Sally Palacio
Administrative Assistant
Mendocino County Planning Team

Greetings, Friends of the Market

In Dave Smith on December 10, 2008 at 9:09 pm

From Scott Cratty

Roots of Change is urging people to sign onto the petition at Food Democracy Now, which urges President-Elect Obama to nominate a Secretary of Agriculture who will be a strong advocate for family farms and sustainable practices. Check it out and join in if you agree. You might also be interested in signing the Declaration for Healthy Food and Agriculture. Roots of Change is starting a campaign to have this petition at every farmers’ market in the state … we will probably have it available at the Ukiah market soon in case you would rather sign on paper.

Keep reading Greetings, Friends of the Market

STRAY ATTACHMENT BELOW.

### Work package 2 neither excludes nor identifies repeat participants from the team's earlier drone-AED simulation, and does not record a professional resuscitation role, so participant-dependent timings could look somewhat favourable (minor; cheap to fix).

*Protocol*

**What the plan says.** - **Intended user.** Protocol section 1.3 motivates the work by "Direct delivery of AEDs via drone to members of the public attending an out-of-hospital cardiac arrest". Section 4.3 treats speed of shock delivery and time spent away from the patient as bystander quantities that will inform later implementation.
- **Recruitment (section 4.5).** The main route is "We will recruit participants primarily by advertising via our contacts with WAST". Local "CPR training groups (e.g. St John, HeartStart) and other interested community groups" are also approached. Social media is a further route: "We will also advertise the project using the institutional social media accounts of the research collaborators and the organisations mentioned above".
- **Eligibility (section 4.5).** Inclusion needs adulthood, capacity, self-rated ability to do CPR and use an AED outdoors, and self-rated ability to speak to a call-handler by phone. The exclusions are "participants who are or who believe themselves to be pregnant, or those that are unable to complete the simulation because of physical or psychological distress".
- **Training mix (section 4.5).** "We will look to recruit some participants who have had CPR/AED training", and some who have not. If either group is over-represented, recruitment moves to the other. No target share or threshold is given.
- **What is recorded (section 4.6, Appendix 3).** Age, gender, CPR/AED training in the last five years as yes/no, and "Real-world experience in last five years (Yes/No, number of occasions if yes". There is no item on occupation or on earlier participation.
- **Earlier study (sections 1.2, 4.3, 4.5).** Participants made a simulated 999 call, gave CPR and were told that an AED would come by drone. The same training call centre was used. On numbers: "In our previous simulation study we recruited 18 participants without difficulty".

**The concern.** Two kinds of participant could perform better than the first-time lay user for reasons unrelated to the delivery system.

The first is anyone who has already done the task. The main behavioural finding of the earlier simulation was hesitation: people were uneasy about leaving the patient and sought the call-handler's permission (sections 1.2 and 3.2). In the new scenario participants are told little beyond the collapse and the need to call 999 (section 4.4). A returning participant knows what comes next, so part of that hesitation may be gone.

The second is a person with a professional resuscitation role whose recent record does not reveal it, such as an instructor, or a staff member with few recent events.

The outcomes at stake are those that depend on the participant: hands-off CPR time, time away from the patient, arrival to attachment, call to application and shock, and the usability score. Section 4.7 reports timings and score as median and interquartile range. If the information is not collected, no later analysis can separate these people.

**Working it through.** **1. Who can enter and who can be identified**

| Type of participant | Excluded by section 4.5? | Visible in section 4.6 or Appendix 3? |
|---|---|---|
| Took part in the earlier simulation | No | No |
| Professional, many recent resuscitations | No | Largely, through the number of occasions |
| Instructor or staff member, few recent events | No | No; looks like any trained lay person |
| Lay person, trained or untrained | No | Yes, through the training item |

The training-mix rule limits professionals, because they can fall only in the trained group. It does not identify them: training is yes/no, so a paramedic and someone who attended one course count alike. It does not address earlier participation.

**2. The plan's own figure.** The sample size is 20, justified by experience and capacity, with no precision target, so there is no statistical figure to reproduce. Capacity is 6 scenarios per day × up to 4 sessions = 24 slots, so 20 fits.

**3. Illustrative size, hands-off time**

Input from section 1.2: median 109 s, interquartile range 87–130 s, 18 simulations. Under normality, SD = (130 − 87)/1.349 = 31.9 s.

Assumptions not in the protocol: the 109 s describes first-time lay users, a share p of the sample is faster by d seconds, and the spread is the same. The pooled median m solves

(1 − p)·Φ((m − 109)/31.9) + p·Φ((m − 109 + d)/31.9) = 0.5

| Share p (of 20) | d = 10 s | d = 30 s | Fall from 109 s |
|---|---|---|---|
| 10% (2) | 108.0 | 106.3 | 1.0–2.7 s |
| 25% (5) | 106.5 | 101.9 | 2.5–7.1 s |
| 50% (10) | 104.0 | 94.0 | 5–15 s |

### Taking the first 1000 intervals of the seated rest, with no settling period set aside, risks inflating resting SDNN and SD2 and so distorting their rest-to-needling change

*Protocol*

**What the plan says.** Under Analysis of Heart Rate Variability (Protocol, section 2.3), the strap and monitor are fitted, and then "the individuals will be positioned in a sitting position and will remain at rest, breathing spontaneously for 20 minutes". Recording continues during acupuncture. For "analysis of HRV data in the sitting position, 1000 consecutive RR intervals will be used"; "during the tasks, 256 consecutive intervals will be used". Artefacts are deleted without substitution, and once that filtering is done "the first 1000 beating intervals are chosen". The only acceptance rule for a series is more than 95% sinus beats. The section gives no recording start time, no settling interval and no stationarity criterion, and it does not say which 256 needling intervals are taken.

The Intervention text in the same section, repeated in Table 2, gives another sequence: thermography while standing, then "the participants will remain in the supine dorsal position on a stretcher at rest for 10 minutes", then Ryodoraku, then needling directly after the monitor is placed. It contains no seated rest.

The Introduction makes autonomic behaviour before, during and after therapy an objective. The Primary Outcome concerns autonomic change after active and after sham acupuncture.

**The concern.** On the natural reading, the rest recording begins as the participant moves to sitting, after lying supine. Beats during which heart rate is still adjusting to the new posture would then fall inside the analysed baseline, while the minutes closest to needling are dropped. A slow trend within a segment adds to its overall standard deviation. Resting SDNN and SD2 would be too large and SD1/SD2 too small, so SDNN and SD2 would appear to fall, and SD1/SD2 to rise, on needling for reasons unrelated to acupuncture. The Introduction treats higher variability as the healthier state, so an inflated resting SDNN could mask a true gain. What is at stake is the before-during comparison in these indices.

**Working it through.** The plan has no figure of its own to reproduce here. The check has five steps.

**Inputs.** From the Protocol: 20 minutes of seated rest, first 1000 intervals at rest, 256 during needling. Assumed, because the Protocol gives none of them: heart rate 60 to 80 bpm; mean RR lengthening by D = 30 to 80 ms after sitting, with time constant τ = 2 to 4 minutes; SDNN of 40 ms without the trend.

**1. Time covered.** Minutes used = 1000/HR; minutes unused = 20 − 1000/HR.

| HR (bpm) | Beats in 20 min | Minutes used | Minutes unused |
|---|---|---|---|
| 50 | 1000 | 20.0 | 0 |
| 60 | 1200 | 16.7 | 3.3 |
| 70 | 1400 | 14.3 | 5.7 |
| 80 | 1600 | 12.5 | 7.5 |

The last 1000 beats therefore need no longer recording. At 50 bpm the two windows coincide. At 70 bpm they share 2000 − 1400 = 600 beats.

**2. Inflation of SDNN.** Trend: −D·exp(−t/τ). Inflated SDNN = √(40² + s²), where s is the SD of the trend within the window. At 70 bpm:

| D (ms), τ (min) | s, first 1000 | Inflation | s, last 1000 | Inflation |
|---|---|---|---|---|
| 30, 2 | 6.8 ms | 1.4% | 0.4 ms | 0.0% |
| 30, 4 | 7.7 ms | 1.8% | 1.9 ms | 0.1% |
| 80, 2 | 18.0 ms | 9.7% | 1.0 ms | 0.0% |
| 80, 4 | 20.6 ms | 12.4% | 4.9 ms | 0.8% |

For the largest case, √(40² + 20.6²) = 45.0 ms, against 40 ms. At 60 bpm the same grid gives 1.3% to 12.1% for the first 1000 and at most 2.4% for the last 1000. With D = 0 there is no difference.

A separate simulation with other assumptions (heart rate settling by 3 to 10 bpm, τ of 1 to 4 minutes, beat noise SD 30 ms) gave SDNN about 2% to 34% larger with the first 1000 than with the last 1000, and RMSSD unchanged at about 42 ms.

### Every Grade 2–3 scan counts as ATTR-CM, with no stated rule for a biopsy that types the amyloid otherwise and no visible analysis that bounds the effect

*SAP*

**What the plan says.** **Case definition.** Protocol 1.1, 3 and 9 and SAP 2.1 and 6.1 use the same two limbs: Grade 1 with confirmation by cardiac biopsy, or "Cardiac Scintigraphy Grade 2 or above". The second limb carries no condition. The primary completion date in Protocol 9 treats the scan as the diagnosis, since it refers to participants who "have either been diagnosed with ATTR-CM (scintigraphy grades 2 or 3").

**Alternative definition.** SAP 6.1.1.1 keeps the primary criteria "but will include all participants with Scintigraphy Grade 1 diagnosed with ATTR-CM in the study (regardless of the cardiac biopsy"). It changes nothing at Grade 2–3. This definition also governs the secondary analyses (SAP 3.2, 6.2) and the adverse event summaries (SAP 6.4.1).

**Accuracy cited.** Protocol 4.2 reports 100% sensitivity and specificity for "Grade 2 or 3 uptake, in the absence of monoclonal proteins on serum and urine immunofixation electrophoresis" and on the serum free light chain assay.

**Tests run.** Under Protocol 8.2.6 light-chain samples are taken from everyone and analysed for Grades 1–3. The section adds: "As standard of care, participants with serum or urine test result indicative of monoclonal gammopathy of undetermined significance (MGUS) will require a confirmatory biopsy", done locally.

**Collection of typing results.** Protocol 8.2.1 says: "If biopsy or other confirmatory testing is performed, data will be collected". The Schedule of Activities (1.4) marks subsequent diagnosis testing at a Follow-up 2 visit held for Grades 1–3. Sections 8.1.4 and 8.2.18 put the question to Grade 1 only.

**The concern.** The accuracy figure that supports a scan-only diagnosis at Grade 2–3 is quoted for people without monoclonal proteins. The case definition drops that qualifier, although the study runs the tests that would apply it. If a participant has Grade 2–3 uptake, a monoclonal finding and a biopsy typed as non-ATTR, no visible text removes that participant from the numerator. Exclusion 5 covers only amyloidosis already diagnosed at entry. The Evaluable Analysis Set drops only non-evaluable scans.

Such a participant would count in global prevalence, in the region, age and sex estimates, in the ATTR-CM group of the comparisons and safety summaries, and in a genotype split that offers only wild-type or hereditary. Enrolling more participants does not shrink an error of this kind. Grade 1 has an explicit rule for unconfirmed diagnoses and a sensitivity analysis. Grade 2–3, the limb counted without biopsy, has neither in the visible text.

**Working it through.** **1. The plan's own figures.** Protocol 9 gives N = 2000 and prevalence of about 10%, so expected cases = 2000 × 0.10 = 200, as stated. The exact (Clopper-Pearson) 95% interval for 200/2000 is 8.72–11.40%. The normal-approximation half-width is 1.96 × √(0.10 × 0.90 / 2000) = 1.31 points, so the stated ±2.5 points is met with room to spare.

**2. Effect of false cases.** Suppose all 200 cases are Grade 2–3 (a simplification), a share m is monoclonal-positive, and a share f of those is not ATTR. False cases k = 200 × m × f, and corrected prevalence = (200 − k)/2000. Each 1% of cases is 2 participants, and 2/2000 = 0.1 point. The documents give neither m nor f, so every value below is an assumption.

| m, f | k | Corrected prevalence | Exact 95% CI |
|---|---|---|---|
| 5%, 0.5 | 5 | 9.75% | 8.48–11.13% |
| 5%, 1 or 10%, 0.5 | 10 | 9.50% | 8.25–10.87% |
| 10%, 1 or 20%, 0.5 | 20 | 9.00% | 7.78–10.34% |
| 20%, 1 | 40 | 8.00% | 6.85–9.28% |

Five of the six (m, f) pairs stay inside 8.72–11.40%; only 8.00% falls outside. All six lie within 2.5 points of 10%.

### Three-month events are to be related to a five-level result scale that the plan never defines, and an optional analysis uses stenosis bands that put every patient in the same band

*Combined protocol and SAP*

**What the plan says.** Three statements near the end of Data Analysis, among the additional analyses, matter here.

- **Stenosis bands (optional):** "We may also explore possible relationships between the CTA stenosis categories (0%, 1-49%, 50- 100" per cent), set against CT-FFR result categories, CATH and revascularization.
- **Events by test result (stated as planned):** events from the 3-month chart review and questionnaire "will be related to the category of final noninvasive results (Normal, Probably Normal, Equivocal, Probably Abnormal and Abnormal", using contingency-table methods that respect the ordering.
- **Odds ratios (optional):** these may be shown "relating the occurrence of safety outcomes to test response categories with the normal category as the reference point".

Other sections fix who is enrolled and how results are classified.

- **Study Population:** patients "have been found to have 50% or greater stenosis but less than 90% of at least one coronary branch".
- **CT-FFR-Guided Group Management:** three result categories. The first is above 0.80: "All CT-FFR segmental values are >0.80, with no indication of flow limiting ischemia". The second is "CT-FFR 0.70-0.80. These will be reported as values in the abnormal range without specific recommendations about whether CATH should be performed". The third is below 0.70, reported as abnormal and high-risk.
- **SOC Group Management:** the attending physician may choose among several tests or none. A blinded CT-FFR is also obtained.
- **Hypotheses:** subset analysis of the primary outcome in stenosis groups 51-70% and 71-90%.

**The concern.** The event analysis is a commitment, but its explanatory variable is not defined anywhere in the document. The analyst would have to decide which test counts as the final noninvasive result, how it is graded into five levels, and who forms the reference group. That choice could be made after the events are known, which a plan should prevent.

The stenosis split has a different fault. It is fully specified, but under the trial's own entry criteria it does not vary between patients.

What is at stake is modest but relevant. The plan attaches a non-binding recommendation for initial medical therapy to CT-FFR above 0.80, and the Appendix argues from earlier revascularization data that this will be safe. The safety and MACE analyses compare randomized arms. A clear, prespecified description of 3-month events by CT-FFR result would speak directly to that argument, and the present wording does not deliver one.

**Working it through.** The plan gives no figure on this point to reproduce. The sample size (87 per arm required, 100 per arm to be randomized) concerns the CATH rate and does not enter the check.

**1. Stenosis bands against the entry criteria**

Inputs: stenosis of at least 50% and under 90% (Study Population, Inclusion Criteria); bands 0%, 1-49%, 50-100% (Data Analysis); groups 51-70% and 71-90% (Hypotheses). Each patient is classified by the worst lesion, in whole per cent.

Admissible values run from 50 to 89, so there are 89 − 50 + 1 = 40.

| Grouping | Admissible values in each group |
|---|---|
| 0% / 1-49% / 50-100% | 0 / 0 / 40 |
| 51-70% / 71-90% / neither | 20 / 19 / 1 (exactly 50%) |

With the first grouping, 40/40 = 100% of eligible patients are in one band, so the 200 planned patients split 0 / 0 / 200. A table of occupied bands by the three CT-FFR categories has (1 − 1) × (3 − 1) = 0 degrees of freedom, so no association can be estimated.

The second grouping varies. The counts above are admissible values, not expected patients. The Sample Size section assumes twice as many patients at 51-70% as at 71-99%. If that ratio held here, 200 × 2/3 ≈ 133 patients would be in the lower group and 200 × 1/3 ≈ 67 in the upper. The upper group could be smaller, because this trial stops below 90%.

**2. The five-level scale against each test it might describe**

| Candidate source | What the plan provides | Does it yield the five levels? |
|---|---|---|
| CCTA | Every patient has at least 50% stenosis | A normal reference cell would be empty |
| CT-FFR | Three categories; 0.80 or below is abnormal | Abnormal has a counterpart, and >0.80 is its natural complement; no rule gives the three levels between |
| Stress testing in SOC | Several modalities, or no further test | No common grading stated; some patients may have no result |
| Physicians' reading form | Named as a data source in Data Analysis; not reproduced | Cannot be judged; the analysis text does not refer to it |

A dollar spent…

In Dave Smith on December 10, 2008 at 11:53 am

From Dave Smith
See update below…

A local merchant forwards this:

A dollar spent at a locally-owned store is usually spent 6 – 15 times before it leaves the community.

From $1 you create $5 – $14 in value within the community.

Spend $1 at a national chain store and 80% of it leaves immediately.

Thanks for contributing to our sustainable community.

Quote:  Tim Mitchell, first cited in E magazine, article available through the Northwest Earth Institute’s Choices for Sustainable Living discussion course book.
Update 12/11/08: The local Chamber of Commerce sent this quote out to their email list today, and soon thereafter a retraction email was sent out and replaced with the same quote minus this part: “Spend $1 at a national chain store and 80% of it leaves immediately.”


The value of decentralizing

In Dave Smith on December 10, 2008 at 10:18 am